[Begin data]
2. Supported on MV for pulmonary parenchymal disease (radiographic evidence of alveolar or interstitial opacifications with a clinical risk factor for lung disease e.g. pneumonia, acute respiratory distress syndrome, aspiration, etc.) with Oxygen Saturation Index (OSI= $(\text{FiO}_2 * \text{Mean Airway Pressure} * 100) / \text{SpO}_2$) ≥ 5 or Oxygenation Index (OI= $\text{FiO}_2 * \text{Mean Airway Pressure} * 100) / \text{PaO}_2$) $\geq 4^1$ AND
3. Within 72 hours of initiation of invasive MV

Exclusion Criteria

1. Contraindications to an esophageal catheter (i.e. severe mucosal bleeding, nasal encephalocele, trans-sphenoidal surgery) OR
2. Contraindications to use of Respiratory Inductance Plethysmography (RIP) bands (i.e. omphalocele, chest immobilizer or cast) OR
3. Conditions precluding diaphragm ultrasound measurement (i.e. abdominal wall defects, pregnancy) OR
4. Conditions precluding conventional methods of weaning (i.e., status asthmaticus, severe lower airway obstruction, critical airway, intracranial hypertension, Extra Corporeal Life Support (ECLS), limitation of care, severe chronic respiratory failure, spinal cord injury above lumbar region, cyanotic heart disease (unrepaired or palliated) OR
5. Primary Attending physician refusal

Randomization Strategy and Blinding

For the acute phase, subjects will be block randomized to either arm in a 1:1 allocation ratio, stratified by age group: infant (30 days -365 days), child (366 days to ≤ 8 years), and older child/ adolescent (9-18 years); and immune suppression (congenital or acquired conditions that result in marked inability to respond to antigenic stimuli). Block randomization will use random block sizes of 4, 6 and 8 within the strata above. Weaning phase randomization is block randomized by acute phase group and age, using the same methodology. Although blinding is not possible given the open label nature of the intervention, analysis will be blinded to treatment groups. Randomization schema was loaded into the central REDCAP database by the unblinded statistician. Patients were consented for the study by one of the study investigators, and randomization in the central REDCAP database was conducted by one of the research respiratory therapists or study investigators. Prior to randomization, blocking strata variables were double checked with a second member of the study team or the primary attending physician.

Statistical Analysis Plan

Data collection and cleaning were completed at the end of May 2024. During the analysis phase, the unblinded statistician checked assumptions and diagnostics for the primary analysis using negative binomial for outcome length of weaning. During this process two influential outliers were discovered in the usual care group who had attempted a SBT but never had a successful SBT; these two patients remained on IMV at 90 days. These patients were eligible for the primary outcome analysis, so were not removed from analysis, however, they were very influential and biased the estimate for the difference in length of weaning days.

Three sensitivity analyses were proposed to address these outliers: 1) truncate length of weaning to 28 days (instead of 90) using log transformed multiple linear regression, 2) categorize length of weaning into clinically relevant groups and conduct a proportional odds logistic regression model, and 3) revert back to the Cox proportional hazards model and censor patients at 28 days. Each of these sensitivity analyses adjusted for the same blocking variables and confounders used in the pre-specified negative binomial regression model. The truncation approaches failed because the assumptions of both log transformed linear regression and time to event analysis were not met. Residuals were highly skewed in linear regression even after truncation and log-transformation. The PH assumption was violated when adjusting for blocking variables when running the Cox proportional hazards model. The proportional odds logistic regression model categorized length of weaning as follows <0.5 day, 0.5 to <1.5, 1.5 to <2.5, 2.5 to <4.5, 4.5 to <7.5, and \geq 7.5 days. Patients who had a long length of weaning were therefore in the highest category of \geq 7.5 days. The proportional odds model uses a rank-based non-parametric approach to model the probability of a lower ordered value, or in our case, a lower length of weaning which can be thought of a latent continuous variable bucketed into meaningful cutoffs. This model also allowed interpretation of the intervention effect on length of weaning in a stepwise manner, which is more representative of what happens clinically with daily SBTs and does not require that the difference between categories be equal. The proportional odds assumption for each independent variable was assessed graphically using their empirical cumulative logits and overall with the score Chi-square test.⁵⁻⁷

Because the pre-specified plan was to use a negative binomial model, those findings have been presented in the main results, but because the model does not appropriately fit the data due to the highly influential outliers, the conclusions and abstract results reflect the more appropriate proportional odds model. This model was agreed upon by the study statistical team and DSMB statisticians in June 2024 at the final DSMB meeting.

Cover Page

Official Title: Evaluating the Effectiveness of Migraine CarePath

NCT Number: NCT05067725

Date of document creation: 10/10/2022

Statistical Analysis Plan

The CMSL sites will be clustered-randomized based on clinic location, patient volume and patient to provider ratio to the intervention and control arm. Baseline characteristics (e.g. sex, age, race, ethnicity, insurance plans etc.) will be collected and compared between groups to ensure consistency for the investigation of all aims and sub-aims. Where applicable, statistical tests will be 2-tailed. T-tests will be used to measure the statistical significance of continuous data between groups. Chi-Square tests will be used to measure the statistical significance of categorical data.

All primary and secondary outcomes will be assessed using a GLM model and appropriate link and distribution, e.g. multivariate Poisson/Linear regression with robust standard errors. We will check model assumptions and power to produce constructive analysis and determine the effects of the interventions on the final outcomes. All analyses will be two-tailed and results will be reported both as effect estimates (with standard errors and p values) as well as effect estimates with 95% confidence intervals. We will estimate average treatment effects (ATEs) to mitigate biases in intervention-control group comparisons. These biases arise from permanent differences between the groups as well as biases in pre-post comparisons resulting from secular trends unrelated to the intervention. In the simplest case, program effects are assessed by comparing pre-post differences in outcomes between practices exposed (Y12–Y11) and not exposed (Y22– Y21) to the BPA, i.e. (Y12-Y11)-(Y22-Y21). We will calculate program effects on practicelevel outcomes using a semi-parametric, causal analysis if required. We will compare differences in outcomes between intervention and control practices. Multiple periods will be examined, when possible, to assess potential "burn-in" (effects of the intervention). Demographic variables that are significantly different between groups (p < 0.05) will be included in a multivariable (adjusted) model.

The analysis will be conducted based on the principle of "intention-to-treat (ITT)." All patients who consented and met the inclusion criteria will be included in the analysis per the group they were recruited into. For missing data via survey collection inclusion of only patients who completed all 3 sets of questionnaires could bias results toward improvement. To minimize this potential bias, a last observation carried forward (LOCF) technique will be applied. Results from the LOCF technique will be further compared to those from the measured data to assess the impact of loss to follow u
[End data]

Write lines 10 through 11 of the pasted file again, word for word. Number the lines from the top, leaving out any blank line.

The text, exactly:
For the acute phase, subjects will be block randomized to either arm in a 1:1 allocation ratio, stratified by age group: infant (30 days -365 days), child (366 days to ≤ 8 years), and older child/ adolescent (9-18 years); and immune suppression (congenital or acquired conditions that result in marked inability to respond to antigenic stimuli). Block randomization will use random block sizes of 4, 6 and 8 within the strata above. Weaning phase randomization is block randomized by acute phase group and age, using the same methodology. Although blinding is not possible given the open label nature of the intervention, analysis will be blinded to treatment groups. Randomization schema was loaded into the central REDCAP database by the unblinded statistician. Patients were consented for the study by one of the study investigators, and randomization in the central REDCAP database was conducted by one of the research respiratory therapists or study investigators. Prior to randomization, blocking strata variables were double checked with a second member of the study team or the primary attending physician.

Statistical Analysis Plan